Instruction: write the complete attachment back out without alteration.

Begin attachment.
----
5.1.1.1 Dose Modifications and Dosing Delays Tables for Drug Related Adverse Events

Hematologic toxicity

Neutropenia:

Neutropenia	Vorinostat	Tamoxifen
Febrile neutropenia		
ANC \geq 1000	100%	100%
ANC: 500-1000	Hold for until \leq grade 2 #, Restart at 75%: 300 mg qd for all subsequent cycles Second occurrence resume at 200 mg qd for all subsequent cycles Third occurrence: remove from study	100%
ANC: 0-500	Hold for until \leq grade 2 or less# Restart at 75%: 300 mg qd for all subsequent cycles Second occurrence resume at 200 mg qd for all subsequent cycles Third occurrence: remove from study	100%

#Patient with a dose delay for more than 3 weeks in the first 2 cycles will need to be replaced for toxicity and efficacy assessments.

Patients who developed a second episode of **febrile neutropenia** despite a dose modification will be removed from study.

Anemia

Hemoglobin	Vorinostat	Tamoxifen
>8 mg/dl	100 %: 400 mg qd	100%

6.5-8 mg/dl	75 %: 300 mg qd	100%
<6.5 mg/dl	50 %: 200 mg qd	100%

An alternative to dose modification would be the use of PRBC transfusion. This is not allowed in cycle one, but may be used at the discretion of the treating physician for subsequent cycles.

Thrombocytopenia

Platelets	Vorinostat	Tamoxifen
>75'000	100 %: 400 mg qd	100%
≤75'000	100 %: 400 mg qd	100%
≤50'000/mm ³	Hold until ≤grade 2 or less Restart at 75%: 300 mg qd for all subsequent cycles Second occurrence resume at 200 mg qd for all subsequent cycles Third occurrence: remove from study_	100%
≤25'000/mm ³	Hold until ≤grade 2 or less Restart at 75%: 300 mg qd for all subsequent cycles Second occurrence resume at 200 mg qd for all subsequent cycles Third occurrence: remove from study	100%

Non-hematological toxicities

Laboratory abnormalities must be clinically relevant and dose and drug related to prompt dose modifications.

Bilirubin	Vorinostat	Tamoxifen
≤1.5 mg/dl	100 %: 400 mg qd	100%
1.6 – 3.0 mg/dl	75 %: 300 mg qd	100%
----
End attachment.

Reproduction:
5.1.1.1 Dose Modifications and Dosing Delays Tables for Drug Related Adverse Events

Hematologic toxicity

Neutropenia:

Neutropenia	Vorinostat	Tamoxifen
Febrile neutropenia		
ANC \geq 1000	100%	100%
ANC: 500-1000	Hold for until \leq grade 2 #, Restart at 75%: 300 mg qd for all subsequent cycles Second occurrence resume at 200 mg qd for all subsequent cycles Third occurrence: remove from study	100%
ANC: 0-500	Hold for until \leq grade 2 or less# Restart at 75%: 300 mg qd for all subsequent cycles Second occurrence resume at 200 mg qd for all subsequent cycles Third occurrence: remove from study	100%

#Patient with a dose delay for more than 3 weeks in the first 2 cycles will need to be replaced for toxicity and efficacy assessments.

Patients who developed a second episode of **febrile neutropenia** despite a dose modification will be removed from study.

Anemia

Hemoglobin	Vorinostat	Tamoxifen
>8 mg/dl	100 %: 400 mg qd	100%

6.5-8 mg/dl	75 %: 300 mg qd	100%
<6.5 mg/dl	50 %: 200 mg qd	100%

An alternative to dose modification would be the use of PRBC transfusion. This is not allowed in cycle one, but may be used at the discretion of the treating physician for subsequent cycles.

Thrombocytopenia

Platelets	Vorinostat	Tamoxifen
>75'000	100 %: 400 mg qd	100%
≤75'000	100 %: 400 mg qd	100%
≤50'000/mm ³	Hold until ≤grade 2 or less Restart at 75%: 300 mg qd for all subsequent cycles Second occurrence resume at 200 mg qd for all subsequent cycles Third occurrence: remove from study_	100%
≤25'000/mm ³	Hold until ≤grade 2 or less Restart at 75%: 300 mg qd for all subsequent cycles Second occurrence resume at 200 mg qd for all subsequent cycles Third occurrence: remove from study	100%

Non-hematological toxicities

Laboratory abnormalities must be clinically relevant and dose and drug related to prompt dose modifications.

Bilirubin	Vorinostat	Tamoxifen
≤1.5 mg/dl	100 %: 400 mg qd	100%
1.6 – 3.0 mg/dl	75 %: 300 mg qd	100%